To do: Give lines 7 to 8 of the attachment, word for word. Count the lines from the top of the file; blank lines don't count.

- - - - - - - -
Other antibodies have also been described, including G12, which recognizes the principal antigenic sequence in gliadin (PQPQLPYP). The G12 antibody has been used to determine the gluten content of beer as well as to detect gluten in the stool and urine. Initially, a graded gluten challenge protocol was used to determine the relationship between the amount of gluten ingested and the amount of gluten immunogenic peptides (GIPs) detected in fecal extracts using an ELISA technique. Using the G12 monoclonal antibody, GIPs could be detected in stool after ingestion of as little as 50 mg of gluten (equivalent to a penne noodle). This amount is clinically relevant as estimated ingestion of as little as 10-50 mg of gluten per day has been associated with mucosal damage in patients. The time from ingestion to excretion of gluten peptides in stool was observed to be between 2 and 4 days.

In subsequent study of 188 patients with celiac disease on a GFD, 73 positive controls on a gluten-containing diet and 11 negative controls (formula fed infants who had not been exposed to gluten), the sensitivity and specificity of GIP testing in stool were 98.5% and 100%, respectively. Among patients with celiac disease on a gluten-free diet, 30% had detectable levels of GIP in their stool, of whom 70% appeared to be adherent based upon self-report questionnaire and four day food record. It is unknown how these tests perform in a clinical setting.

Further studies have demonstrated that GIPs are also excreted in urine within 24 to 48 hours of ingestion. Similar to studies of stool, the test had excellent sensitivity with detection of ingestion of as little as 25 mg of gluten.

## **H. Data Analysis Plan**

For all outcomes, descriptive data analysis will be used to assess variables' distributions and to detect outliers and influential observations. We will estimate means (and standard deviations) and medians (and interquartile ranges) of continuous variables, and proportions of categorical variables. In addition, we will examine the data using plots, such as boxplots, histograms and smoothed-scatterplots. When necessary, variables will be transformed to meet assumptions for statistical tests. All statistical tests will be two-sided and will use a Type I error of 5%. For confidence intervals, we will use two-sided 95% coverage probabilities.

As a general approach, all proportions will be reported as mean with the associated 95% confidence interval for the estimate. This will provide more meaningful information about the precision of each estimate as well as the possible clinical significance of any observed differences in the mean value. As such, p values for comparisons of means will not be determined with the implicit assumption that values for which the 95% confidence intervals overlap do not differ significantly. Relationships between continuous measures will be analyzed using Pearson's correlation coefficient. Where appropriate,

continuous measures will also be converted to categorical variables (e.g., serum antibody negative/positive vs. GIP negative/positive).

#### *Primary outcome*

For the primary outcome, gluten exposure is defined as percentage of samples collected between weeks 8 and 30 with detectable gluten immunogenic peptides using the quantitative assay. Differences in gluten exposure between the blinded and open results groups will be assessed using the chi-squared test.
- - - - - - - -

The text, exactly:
continuous measures will also be converted to categorical variables (e.g., serum antibody negative/positive vs. GIP negative/positive).

#### *Primary outcome*